Q: “The engines on fire. It’s time to do something.” “The pilot just went in the water, have to do something.” That’s the lead or lagging trigger. Things to think about that is, once you’ve identified those, what are you going to do? I was mentioning before; you could have an elaborate secondary plan, that’s just as detailed as your primary course of action. That’s usually not the case.
Q: Typically, it’s the first few primary critical actions that you need to take to recover from the contingency. And usually, that’s two or three things. Most tactical level planning is just two or three, maybe four, five things. Usually not much more, because you don’t want to over plan. It’s usually just the things focused on recovering, and this is why we brief contingencies so that everyone knows what the leading and the lagging triggers are because anyone on the team could be the person that identifies or notices the trigger. Maybe it’s not the team leader; perhaps it’s someone else on the team that says, “Oh, look, I just went out to get something out of my car, and it’s raining out there. I think we’re supposed to do something at this point.” So if everyone’s aware of the triggers, everyone’s a member of the team that can identify and set the course of action as a response in action. “Something’s got to be done now as… We decided we’re going to do it. Okay, team, there’s the indicator, let’s go do it.”
Thor: Such vital concepts. Let’s capture those one more time. The first one is we determine what our contingencies will be based on the top uncontrollable threats, those things we cannot mitigate. They either happen, or they don’t. It’s the rain at the wedding story. I have to have a plan B, should that occur. Next thing I want to do is look at the triggers. What’s the earliest opportunity that I see that I can execute this plan, or I’m going to have to go with my contingency? And then last, what are the initial steps that you’re going to take to manage this scenario? The last example I’ll give you is on takeoff. Every time I did a takeoff, I’d brief this up to the students, brief it up to our formation, didn’t matter if I was talking to a 4,000-hour F-15 pilot or a new pilot. We’d always talk about this. You brief it up every time, and we’d say, “If we have an emergency on takeoff, I want to know when I should abort and when I should continue with the takeoff.” Our threshold was if you’re below abort speed and get an engine fire, that’s the trigger to abort the mission. We are not going flying that day, so I’m going to execute the abort.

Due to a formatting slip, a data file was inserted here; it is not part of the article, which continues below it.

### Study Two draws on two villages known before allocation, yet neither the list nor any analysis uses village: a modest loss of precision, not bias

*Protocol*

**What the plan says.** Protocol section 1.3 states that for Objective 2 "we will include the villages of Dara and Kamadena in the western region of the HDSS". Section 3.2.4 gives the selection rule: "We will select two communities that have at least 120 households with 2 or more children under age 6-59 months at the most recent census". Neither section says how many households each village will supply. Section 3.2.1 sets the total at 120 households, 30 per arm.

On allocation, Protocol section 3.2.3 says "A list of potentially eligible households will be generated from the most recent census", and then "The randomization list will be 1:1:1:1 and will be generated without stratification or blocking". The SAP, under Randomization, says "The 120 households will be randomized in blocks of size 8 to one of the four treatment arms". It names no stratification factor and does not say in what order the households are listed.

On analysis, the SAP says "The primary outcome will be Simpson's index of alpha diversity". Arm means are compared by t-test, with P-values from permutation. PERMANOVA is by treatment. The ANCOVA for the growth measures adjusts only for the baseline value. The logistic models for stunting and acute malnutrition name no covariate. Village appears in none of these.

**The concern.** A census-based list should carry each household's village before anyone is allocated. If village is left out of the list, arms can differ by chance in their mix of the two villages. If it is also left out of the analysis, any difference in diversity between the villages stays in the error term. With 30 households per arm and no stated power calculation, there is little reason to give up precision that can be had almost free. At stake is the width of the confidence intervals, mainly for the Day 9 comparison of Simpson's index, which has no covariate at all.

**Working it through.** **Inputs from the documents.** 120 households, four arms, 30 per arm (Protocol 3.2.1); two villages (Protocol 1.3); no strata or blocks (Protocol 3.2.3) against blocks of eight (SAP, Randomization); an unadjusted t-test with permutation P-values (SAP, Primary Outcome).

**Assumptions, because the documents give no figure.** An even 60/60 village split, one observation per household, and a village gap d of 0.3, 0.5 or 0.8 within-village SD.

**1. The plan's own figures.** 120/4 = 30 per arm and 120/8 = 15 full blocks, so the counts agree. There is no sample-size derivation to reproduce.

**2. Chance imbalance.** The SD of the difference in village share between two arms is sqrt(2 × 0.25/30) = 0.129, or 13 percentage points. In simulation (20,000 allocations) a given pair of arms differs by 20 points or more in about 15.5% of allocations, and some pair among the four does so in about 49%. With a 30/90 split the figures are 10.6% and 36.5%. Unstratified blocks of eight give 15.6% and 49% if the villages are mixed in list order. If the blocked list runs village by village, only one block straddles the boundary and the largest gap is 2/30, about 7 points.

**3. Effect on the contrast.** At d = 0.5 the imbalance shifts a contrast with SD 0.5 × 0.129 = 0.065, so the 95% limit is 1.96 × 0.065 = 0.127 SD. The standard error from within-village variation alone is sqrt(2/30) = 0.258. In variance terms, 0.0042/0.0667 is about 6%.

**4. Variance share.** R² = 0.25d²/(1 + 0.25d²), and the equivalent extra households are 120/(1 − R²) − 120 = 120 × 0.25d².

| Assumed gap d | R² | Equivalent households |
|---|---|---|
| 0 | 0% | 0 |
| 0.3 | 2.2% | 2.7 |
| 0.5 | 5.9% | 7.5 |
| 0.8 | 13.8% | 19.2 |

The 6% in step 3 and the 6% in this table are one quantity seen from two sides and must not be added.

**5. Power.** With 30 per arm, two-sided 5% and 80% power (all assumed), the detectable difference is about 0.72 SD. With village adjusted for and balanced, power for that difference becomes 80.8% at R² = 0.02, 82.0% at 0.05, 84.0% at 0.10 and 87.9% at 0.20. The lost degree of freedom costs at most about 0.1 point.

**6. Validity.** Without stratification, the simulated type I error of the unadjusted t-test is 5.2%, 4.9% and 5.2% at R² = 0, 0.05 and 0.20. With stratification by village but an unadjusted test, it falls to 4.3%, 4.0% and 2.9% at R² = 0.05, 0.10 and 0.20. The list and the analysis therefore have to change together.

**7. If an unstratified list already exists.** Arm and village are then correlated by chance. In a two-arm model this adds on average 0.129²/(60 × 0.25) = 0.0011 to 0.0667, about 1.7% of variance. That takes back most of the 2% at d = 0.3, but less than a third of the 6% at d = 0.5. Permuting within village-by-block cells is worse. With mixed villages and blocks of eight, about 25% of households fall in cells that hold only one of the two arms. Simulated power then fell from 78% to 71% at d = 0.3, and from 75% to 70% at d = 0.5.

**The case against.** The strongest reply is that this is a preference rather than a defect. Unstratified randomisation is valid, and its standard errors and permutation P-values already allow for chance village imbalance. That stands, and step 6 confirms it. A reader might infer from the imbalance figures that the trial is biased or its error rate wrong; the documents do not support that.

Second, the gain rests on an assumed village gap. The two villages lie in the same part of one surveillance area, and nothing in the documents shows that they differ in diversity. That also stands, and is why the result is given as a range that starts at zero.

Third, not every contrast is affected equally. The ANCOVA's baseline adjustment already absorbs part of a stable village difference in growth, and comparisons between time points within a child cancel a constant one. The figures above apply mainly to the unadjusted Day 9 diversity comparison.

Thor: Abort includes boldface, which means the first steps we memorize, so we know exactly what to do. The boldface is, “Throttles, idle, wheel brakes, as required. I pull my throttles idle, I start putting my pressure on the wheel brakes and my pedals, and I bring the aircraft to a stop. It doesn’t have all the steps that I would take. It doesn’t talk about how I’m going to taxi back, or how I’m going to get out of my aircraft, or maybe even eject if it’s really on fire. It just gives me the initial steps to get the situation under control, and then take an assessment with my team, or by myself if I’m flying solo, to identify what the next course of action is. That’s what contingencies are about, figuring out how do I keep the situation in a state where I can still handle it and still land the aircraft safely? They would tell us over and over again in pilot training, “Very few things are just going immediately blow up your airplane. Look to execute these contingency plans and trust these contingency plans, and then make decisions based off of the state that you’re in after you’ve executed the contingency.”
Thor: Great, great feedback today. Well, Duke, I loved it. Q, always great having you on the show. I’ll give you the last words. Anything else you want to share with the team, about contingencies or anything else on the topic?
Q: No. I think we’ve covered the structure of it, and that’s the critical part, is the simple structure.
Q: As you pointed out, a simple course of action, because when the time is of the essence, executing something complicated usually isn’t very easy and it’s usually set up to fail.
Thor: That’s right. Q, that’s why you’re the pro. That’s why you’re the one who gives us all our weapons, and that’s why we call you the name after the individual on James Bond 007.
Q: Good day, Moneypenny.
Thor: Yeah. Have a great one.
Thor: Ladies and gentlemen, thank you for listening to The Business Thorcast. For more information on today’s episode, please visit our website at www.thebusinessthorcast.com. If you like this podcast, please rate it and leave a review on iTunes, Stitcher or Google Play. Thor, over and out.